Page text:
Giant project spurs concerns
Developer pitches largest downtown building yet

This empty lot, between Second and Third avenues, is being proposed for the future home of a 241,000-square-foot commercial-residential development. The project, which could contian as many as 100 condos as well as commerical space, would be the largest in downtown Durango. However, residents have expressed concerns over the building’s scale as well as the developer’s request for the city to adandon an 80-foot right-of-way, which starts where Fourth Street ends, in this alley./Photo by David Halterman

by Missy Votel

A proposed downtown development larger than four Strater Hotels has begun to generate big concerns among neighboring residents.

Referred to as the Downtown Durango Condominiums, the development in the 400 block of East Second Avenue would include 241,000 square feet of residential and commercial space on a little more than an acre of land. The parcel, owned by Durangoan Scott McCallister, is the former home of the Hawthorne Suites and is adjacent to the Rio Grande Best Western, also owned by McCallister.

Original plans submitted to the city earlier this year called for three interconnected buildings, or modules, containing 72 residential units and a 46-room hotel, as well as a restaurant, underground parking, storage and commercial space. In order to build, McCallister has requested a variance on the city’s density of 42 dwellings per acre as well as the abandonment of two city right of ways: a 10-foot strip along the East Second Avenue frontage and an 80-foot strip where East Fourth Street dead ends.

Durango Senior Planner Tim McHarg said the developer has since opted to drop the idea for the hotel, which would have required a traffic light at College and East Second Avenue as well as the conversion of East Second Avenue between Fifth Street and College Drive into a two-way at the expense of parking spaces. “The developer eliminated the hotel based on preliminary comments,” he said.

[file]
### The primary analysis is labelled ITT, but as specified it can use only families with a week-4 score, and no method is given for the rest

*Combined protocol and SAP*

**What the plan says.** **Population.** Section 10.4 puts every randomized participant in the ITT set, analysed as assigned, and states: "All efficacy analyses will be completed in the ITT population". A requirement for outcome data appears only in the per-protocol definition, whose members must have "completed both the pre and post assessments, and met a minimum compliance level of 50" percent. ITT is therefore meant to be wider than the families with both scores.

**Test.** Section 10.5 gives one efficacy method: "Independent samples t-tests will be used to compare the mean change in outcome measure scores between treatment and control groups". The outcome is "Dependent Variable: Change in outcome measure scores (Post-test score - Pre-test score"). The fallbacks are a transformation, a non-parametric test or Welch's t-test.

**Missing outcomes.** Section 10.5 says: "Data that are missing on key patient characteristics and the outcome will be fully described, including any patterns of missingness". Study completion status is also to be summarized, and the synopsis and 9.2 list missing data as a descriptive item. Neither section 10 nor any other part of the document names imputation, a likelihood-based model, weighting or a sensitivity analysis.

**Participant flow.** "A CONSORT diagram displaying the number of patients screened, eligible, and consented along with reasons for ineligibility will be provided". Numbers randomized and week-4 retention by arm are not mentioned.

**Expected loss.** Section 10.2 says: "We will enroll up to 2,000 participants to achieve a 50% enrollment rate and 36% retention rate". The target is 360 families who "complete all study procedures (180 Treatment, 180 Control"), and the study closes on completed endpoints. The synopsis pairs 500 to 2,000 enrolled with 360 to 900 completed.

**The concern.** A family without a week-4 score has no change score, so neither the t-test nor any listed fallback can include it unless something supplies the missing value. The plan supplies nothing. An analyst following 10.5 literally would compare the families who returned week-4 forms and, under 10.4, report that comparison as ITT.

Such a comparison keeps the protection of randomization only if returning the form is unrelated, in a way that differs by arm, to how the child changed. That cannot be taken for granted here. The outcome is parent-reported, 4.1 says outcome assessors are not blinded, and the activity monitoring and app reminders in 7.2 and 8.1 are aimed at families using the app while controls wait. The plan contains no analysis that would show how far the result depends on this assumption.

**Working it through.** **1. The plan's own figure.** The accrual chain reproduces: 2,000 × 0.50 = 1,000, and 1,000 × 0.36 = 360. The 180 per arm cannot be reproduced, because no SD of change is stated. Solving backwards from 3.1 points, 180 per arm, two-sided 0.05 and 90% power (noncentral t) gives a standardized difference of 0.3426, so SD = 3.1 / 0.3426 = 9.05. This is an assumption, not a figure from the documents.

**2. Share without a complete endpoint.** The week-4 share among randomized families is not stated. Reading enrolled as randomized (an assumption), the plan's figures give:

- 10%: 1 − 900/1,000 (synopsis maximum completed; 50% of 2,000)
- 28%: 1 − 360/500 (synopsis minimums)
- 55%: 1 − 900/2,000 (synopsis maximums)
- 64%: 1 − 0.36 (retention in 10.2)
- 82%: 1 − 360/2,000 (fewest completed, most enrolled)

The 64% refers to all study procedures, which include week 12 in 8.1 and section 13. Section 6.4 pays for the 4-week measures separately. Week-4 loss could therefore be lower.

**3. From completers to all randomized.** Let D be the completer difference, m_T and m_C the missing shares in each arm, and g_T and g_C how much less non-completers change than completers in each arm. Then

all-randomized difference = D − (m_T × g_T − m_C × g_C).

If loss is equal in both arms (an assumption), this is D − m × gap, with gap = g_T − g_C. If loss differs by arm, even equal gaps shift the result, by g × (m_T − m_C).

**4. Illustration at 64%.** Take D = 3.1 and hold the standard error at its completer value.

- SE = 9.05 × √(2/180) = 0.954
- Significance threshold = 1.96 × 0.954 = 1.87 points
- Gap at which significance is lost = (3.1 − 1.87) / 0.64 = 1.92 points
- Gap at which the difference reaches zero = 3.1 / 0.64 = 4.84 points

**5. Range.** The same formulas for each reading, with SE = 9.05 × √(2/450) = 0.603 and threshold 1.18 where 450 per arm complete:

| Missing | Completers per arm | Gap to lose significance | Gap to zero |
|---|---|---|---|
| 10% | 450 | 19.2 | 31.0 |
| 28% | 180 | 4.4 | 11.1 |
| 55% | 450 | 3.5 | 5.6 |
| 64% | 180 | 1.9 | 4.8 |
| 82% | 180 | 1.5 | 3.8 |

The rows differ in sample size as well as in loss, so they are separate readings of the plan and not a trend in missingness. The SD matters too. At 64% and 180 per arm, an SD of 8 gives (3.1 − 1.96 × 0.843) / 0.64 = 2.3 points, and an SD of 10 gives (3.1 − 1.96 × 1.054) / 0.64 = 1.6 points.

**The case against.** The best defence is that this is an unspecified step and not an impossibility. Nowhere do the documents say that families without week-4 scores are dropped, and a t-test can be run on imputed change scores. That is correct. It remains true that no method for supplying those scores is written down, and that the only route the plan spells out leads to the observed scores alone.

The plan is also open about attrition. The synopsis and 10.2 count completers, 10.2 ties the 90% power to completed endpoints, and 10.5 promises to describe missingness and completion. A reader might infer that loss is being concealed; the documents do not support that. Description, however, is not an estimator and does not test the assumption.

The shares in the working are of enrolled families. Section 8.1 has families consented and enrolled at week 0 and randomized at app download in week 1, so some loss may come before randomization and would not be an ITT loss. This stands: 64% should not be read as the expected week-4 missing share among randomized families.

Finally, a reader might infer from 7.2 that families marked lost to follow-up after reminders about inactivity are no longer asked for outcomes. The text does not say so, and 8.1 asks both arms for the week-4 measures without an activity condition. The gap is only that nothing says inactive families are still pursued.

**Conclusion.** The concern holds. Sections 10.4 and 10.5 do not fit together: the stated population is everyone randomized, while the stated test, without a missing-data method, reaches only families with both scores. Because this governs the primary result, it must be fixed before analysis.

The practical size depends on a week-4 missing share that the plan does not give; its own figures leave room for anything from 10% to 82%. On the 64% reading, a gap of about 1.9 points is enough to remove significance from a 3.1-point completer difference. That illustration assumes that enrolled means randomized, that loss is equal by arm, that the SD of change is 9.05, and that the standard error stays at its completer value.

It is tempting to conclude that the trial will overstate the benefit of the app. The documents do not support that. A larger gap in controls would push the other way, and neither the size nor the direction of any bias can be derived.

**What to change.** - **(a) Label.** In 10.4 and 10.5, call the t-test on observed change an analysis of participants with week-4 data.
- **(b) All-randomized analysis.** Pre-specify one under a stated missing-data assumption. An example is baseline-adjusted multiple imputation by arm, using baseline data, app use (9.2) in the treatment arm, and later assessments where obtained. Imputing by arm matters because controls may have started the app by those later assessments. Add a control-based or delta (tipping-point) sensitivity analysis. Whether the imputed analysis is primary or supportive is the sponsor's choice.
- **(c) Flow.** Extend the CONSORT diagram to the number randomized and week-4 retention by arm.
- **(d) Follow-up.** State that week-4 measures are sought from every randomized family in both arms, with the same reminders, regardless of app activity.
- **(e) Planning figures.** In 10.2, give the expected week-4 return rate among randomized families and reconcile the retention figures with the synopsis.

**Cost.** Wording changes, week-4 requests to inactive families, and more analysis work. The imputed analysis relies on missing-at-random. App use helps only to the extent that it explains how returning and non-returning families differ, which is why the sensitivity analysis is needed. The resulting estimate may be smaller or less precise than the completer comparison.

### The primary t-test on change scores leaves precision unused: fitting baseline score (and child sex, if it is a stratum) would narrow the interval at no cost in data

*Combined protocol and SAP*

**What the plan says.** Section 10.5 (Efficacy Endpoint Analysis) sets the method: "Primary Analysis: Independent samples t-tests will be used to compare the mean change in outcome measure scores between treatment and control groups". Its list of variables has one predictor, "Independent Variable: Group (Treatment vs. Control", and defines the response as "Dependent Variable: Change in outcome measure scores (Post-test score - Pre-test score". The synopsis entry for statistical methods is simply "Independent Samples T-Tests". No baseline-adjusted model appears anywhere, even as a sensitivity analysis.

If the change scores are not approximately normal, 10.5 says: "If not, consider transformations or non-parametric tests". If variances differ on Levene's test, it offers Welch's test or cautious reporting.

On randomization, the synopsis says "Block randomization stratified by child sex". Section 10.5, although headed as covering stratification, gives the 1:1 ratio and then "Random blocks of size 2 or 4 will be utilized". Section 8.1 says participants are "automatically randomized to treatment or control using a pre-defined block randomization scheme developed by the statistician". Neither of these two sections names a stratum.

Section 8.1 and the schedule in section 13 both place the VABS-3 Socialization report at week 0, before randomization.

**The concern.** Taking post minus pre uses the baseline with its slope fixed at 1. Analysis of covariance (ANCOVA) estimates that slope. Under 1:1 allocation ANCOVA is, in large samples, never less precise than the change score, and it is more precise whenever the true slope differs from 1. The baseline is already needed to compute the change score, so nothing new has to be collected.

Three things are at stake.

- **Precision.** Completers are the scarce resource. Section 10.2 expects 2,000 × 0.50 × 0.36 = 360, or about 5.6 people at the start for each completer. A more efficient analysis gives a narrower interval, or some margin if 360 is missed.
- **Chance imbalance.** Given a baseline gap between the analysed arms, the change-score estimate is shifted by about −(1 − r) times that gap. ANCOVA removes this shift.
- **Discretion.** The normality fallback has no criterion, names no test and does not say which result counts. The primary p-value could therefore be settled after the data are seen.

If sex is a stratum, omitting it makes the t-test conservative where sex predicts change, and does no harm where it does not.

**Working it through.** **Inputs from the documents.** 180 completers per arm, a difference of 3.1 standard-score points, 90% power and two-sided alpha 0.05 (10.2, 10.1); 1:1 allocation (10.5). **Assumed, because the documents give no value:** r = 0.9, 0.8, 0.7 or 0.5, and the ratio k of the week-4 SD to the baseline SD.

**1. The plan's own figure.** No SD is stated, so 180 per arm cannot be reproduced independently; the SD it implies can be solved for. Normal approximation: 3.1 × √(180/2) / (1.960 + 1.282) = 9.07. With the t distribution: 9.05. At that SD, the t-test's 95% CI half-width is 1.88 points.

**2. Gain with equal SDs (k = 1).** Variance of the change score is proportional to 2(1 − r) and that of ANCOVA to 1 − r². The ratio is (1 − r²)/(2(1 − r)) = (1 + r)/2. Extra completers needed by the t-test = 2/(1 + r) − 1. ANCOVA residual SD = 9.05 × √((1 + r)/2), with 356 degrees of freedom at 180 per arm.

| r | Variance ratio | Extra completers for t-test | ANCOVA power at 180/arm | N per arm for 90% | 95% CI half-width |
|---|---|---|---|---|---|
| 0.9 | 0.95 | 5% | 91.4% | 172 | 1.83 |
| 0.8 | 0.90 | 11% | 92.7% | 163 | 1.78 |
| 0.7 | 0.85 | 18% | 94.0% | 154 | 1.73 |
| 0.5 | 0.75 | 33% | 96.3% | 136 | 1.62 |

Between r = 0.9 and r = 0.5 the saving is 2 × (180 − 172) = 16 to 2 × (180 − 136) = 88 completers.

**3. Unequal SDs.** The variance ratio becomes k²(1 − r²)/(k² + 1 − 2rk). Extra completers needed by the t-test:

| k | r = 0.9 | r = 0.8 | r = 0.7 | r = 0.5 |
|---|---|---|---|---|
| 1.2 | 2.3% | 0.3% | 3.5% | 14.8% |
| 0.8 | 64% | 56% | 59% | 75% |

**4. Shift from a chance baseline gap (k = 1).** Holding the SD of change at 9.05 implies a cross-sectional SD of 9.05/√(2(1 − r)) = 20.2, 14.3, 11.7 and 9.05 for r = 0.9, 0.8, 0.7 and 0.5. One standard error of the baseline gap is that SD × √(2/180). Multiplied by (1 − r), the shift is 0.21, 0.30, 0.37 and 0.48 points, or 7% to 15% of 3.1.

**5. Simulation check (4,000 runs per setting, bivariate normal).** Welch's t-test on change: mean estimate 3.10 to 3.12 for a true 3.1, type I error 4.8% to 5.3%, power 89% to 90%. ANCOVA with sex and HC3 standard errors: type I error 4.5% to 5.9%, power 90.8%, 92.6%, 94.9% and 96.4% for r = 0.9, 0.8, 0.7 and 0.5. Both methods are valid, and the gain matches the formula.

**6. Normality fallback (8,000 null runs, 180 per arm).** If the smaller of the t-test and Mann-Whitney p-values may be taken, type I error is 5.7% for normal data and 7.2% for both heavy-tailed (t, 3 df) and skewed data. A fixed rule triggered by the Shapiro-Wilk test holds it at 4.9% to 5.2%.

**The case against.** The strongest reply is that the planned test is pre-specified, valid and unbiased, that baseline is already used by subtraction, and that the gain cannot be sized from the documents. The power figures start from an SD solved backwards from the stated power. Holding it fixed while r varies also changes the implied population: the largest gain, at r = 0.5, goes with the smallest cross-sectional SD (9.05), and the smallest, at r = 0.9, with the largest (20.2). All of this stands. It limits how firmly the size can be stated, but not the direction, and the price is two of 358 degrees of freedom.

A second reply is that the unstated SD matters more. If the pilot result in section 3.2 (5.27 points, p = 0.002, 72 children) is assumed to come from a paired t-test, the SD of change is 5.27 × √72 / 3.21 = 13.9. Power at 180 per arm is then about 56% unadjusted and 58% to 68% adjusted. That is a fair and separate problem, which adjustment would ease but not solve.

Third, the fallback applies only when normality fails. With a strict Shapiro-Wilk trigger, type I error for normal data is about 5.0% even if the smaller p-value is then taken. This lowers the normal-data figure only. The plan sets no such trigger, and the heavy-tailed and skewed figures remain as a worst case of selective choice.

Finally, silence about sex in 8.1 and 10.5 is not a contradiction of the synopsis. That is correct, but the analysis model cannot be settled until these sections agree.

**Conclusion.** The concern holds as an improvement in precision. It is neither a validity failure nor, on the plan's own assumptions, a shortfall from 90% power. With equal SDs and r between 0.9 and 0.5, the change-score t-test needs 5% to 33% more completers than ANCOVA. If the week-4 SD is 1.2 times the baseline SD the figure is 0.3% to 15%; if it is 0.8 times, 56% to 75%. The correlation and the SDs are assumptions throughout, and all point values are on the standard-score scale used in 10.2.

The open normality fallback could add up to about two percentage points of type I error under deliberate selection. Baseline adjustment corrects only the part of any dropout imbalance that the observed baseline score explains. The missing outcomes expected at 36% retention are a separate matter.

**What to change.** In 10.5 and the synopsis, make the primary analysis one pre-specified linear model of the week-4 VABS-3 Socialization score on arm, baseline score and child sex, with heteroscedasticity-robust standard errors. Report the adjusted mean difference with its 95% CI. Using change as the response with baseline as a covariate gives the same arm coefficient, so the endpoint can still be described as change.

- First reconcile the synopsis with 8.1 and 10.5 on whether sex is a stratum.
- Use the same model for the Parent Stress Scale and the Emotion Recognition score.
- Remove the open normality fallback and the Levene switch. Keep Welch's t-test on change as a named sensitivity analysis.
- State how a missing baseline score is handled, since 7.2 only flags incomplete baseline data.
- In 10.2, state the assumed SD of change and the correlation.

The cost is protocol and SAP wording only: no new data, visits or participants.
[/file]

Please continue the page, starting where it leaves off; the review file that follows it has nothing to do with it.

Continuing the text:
McHarg has not seen a revised version of the plans, which won initial approval from the city’s Design Review Board in May despite planning staff’s misgivings. He estimated the newest plan could provide for as many as 100 condos. “I haven’t seen the revised plan, but I assume it will contain roughly the same amount of square footage.”

If built as proposed, the building would be the largest in downtown, roughly three times the size of the first phase of the Crossroads at Main building, which is 82,600 square feet.

However, nearby property owners and others, while saying they are not against development of the lot, are raising a red flag on the current plans.

Tom Berry, the lone dissenting voice on the city’s Design Review Board, sided with city planners in rejecting the proposal based on its design. “I voted against it because I did not feel the massing met the design guidelines for Second Avenue,” he said. Of particular concern was too smallof a buffer between the building and the East Third Avenue alley and absence of modulation, which can help break up large buildings into a more human scale. “The reason for modulation is to break the building down horizontally and vetrically so it doens’t feel like a 300-foot building,” he said. “I didn’t feel like this building did that.”

Peter Norton, who owns property at 564 E. Second Ave., agrees. “The mass and scale is just too darn big,” he said. “It just doesn’t fit the historical character of downtown Durango.”

A computer-generated rendering shows what the proposed Durango Downtown Condo development would look like from it’s East Second Avenue side. The structure would be three times the size of Crossroads at Main and has drawn the concerns from residents as well as one member of the Design Review Board that it is too large./Durango Planning Department